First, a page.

John Yoo, a law professor at the University of California at Berkeley, served as general counsel of the U.S. Senate Judiciary Committee from 1995 to 1996 and is a visiting fellow at the American Enterprise Institute and the Hoover Institution.

Even as they rush headlong into their unavoidable constitutional crash, President Trump and House Speaker Nancy Pelosi (D-Calif.) may yet agree on the procedures for the impeachment inquiry. Contrary to Trump’s claims, the Constitution does not require the House to be “fair” in its probe. But House leaders should still furnish the president with due process, because the Senate will not hold a serious trial that can reveal the truth.

Both sides have opened by staking out extreme constitutional positions. White House counsel Pat Cipollone declared last week that the president refused to cooperate with the inquiry or even recognize its legality. Cipollone accused the House of acting “contrary to the Constitution of the United States and all past bipartisan precedent” and of designing an inquiry that “violates fundamental fairness and constitutionally mandated due process.” Claiming that allegations against Trump were “baseless,” Cipollone informed Pelosi that neither the president nor his administration “would participate in your partisan and unconstitutional ­inquiry.”

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But Trump has also signaled an openness to compromise. Even though he has attacked the House for running a “kangaroo court,” Trump said Wednesday that he might cooperate if the House voted to approve the impeachment inquiry and provided some procedures: “We would if they give us our rights. It depends,” he told reporters.

Trump and Cipollone have half a point. The House has acted at odds with the precedents set by the investigations of presidents Richard M. Nixon and Bill Clinton. Rather than hold a House vote to launch impeachment, Pelosi simply gave her public blessing to ongoing committees probes into Trump’s Ukraine machinations. Unlike Watergate, the committee chairs don’t have bipartisan staff, nor have they granted Trump (or the Republican minority) the right to have counsel present, cross-examine witnesses, call their own witnesses, subpoena evidence or present competing arguments and facts. Democrats have threatened to ignore executive privileges raised by administration witnesses: A failure to appear before Congress, three committee chairmen informed the State Department, “shall constitute evidence of obstruction.”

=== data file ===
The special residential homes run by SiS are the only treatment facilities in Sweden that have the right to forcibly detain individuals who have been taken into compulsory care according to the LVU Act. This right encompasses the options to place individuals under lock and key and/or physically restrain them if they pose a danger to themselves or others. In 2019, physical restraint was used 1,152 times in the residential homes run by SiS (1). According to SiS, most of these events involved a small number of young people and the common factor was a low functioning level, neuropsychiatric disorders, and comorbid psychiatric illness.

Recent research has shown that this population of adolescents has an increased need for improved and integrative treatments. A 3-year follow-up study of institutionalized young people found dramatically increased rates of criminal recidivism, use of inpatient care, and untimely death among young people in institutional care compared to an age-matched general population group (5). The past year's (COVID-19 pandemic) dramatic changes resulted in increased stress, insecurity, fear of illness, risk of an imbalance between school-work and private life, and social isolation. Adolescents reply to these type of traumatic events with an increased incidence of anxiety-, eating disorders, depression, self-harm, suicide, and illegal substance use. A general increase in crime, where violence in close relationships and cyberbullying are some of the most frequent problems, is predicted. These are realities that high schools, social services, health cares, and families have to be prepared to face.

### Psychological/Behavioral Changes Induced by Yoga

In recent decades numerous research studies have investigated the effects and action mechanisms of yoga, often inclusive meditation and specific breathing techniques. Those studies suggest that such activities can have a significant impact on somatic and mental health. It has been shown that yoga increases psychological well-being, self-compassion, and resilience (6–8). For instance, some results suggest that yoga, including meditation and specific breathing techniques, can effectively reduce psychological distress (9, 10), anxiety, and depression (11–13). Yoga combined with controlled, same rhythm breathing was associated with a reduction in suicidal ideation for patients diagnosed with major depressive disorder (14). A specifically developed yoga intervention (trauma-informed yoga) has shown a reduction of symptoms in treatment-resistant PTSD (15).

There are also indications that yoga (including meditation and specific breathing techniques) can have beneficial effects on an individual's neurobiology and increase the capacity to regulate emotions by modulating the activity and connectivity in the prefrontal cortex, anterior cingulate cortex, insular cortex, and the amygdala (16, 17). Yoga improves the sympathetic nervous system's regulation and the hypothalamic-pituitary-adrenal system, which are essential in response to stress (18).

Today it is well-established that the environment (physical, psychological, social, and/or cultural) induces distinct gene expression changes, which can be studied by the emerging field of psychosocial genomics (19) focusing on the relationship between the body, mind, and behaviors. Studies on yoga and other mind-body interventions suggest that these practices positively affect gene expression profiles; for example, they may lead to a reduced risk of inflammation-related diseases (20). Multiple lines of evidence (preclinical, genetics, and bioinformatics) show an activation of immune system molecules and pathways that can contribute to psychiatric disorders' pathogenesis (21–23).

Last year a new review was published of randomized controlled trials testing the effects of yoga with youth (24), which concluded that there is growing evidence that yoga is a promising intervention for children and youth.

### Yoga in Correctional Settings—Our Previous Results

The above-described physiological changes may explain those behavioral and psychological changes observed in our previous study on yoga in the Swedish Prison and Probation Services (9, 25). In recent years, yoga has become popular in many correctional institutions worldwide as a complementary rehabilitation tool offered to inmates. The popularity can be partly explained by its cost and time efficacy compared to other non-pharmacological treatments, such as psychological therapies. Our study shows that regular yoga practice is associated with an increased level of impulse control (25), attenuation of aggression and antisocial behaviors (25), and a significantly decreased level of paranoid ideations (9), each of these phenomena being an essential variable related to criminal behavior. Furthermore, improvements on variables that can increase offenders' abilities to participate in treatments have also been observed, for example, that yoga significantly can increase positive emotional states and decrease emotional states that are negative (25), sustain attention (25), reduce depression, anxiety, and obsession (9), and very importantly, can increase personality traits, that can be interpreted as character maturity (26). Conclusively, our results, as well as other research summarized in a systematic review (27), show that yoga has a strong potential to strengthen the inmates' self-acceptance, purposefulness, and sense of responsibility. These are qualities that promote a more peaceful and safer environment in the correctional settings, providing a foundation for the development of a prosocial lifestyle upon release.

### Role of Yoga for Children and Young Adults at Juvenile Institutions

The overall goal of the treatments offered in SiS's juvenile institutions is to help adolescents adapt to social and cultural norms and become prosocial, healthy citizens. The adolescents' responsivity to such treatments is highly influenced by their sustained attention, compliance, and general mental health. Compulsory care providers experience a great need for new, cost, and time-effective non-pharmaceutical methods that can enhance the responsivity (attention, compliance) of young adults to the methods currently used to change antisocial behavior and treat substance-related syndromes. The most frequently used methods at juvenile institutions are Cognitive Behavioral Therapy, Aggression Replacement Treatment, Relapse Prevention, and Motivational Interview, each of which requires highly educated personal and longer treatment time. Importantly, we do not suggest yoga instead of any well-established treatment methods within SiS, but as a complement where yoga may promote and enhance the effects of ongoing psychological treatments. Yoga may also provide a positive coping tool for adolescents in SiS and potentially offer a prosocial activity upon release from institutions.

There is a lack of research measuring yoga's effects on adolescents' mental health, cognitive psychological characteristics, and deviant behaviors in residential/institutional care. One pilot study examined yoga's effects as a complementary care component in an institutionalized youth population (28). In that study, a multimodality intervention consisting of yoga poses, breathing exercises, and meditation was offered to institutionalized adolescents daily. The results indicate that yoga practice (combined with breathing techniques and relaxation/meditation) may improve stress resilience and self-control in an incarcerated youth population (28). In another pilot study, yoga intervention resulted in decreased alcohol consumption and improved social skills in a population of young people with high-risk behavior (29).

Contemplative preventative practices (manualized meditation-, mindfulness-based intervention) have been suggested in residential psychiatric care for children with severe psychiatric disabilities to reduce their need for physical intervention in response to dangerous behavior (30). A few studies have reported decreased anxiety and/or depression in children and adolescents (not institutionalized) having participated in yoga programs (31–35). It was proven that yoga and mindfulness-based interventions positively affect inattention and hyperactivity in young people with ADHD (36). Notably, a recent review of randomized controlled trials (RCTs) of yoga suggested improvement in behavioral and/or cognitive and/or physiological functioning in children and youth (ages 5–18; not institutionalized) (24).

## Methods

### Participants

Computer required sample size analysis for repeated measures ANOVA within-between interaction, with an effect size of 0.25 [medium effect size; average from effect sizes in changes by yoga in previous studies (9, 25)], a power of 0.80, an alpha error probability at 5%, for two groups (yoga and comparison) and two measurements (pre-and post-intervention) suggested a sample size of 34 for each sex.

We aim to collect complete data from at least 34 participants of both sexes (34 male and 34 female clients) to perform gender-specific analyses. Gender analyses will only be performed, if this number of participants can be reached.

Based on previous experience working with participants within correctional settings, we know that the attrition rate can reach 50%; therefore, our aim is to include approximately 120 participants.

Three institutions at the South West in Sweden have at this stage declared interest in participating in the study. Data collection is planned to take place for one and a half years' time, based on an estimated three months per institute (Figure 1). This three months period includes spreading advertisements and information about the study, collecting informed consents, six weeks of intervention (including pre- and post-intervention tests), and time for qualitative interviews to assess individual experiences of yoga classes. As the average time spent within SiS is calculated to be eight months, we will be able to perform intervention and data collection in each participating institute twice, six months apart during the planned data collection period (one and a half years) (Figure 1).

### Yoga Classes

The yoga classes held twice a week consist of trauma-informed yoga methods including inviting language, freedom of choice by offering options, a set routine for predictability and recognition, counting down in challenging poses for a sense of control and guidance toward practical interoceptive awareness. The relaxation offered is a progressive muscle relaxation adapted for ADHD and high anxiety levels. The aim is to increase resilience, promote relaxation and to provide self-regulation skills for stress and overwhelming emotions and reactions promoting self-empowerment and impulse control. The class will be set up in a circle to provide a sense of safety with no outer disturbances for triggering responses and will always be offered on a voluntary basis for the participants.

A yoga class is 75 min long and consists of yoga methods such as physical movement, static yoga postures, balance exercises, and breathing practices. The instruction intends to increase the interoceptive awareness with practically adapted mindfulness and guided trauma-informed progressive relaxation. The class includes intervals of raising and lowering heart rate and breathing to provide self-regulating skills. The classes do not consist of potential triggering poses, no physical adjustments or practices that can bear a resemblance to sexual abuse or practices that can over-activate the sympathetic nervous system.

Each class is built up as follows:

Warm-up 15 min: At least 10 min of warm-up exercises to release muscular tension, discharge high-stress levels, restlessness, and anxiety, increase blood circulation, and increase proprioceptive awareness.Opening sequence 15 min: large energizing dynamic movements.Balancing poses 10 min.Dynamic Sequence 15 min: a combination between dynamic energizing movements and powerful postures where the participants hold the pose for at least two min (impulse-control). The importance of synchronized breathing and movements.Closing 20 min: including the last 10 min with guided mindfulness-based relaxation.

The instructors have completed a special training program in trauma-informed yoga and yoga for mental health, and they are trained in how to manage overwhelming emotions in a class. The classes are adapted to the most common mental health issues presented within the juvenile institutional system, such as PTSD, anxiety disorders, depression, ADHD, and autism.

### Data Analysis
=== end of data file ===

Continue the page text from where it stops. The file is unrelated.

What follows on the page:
Despite these hardball tactics, Pelosi has the Constitution on her side. Article I gives the House “sole Power of Impeachment” and the right to “determine the Rules of its Proceedings.” It does not place any limits on the power. Because of this sparse text, the House may run its impeachment inquiry however it wishes.

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Supreme Court precedent affirms the House’s broad discretion. In 1993, the justices considered the Senate’s “sole Power to try all Impeachments” in a case in which a federal judge argued his removal from office violated the Constitution because he did not have a real trial with due-process rights. Writing for a unanimous court, Chief Justice William H. Rehnquist held that the word “sole” ousted the judiciary any review of the trial. The Senate was to operate “independently and without assistance or interference.” The House’s “sole” power to impeach should convey the same constitutional meaning.

Cipollone, however, has institutional politics on his side. If the House seriously seeks to remove the president, it should grant Trump more rights. Holding a vote of the House to authorize the investigation has only symbolic value. The real benefits must come in the day-to-day conduct of the inquiry.

Democrats should invite the White House and Republicans to witness interviews and for evidence production. Provide all witnesses with the right to counsel. Recognize valid privileges rooted in the Constitution. Give Trump and House Republicans the opportunity to be heard. After all, defendant’s right to confront his or her accusers traces to the very beginnings of Western civilization.

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Pelosi could argue that Trump’s demands go beyond anything required by impeachment. The House plays the role of a prosecutor, who does not bring defendants along to meet witnesses and see evidence. But it is that division of authority between the House and Senate that creates an extra responsibility. Under the existing rules, the Senate holds only a pale imitation of a trial. Individual senators cannot speak, question witnesses or test evidence. They never debate the meaning of “high crimes and misdemeanors.” House managers present their case in speeches, the president’s lawyers make closing statements, and the senators vote.

Because of the Senate’s obsolete rules, the House impeachment process provides the only opportunity for the American people to weigh the factual evidence and the legal arguments against Trump. That magnifies the importance of providing Trump with due-process rights, not because the Constitution requires it, but because it will give the public greater faith in a decision to impeach.

Involving the White House and the Republican opposition will give us the confidence that impeachment has survived the same trial by fire that we demand for any criminal conviction. Even if the Senate were to acquit, the House’s bulletproofed judgment that Trump committed a high crime or misdemeanor would surely affect his reelection, where the framers expected the ultimate decision to remove a president to be made.

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